Pope says ‘Rohingya’ in public for first time on Asia trip
02 December 2017 | 4:15 am
Pope Francis had an emotional meeting with Muslim refugees from Myanmar in Bangladesh on Friday, calling for them to be respected.
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Almost all European chambers of commerce remain active in Myanmar nearly two years on from a military coup that ousted a democratically-elected government and sparked a civil war.
The US, Canada, UK and Australia imposed sanctions on the election commission, energy and mining enterprises among others. The junta has said it will hold elections this year.
The sixth anniversary of the mass exodus of 740,000 Rohingya Muslims from Myanmar to Bangladesh is nearing. With no solution for finding the refugees a permanent home, the host community's patience is wearing thin.
"May he convert the hearts of those who carry out brutal atrocities, which bring shame upon all humanity," the 86-year-old said. He added that the conflict in mineral-rich eastern Congo was driven by greed, at the expense of innocent victims, and called on combatants to lay down their arms.
Pope Francis is in Africa now. The trip takes him from Democratic Republic of Congo to South Sudan. For many in the Congolese capital, meeting the Pope is historic.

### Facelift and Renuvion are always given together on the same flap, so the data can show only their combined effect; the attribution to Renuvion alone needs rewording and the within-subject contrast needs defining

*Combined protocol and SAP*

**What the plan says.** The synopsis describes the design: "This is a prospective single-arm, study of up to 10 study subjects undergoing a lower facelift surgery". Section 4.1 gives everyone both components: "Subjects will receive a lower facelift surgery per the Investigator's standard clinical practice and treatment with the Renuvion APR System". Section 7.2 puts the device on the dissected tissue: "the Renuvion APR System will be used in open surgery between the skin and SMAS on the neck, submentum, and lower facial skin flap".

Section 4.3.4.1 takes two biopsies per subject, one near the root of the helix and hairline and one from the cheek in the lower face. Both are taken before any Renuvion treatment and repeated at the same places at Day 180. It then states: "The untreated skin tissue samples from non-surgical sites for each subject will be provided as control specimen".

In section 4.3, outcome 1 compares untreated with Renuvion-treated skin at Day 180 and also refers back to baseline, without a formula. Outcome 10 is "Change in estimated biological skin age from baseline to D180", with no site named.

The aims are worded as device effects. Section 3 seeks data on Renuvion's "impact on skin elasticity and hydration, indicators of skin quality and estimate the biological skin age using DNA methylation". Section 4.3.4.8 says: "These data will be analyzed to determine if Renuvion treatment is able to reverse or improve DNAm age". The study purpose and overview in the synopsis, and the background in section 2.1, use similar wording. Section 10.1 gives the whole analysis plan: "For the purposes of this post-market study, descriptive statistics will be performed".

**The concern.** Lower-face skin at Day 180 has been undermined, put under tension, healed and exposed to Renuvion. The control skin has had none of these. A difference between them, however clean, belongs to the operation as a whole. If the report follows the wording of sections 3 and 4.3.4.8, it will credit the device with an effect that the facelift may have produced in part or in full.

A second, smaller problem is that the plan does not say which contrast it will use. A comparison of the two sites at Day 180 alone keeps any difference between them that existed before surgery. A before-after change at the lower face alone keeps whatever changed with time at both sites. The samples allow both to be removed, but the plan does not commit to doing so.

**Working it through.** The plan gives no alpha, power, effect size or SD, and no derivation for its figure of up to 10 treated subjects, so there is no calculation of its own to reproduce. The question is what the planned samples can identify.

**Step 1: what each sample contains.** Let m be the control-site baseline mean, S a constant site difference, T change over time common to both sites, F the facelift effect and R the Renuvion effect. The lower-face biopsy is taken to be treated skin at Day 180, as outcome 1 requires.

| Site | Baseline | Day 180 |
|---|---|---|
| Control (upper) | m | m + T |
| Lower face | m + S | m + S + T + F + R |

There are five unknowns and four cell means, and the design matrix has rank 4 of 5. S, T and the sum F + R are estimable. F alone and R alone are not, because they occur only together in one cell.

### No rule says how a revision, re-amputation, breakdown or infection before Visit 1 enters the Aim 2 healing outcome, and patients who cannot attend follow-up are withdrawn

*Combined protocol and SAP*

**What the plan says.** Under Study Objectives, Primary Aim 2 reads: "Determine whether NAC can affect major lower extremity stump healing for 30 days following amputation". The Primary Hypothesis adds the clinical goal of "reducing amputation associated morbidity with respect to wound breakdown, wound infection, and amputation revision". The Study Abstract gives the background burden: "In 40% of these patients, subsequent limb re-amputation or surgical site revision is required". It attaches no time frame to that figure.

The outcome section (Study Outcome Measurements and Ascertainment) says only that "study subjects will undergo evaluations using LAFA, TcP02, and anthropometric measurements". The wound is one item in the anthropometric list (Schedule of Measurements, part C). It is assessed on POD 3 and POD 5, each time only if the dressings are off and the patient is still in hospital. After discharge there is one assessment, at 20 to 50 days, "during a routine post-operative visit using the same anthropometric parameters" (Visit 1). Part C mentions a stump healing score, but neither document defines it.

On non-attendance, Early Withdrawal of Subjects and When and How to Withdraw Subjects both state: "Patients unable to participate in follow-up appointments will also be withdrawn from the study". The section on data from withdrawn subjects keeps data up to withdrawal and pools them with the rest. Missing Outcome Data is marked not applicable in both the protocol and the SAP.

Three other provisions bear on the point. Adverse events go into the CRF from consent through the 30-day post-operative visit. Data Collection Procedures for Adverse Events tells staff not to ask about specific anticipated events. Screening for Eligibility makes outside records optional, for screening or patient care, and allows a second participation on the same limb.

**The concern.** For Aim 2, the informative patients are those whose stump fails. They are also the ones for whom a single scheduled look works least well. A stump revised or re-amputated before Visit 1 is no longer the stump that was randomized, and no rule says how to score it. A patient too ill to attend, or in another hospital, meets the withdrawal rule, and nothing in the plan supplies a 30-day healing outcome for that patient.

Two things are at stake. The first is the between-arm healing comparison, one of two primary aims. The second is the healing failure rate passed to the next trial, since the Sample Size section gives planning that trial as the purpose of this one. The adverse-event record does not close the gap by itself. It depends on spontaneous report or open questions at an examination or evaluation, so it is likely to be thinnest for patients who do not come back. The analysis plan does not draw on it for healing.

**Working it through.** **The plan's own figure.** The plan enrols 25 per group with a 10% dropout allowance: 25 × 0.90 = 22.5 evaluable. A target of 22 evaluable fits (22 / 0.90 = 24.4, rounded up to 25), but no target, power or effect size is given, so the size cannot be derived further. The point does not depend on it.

A papal mass drew a crowd of over a million people to Kinshasa this week. Prayers were said for peace in the Democratic Republic of Congo, where the power of the Catholic Church is a counterweight to the state.
The leader of the Catholic Church travels to Juba along with the Archbishop of Canterbury and the moderator of the Church of Scotland. The three leaders are hoping to push for peace amid continued fighting.
Returning from Africa, Pope Francis took umbrage with those who used Pope Benedict XVI's death to attack the church. He was also joined by fellow faith leaders he traveled with in defending the gay community.
Naing Myel Htet Kyaw says: “We must take up arms. My parents support that.” The 18-year-old is fighting against the military in Myanmar.
The UN has recently cut food aid to Rohingya refugees in Bangladesh. Observers fear this will lead to severe health problems, and also increased crime. They say refugees must be allowed to work.
When the papal conclave elected a clergyman from Argentina as pope on March 13, 2013, the world immediately started asking questions. Ten years later, historians and theologians assess what he has achieved.
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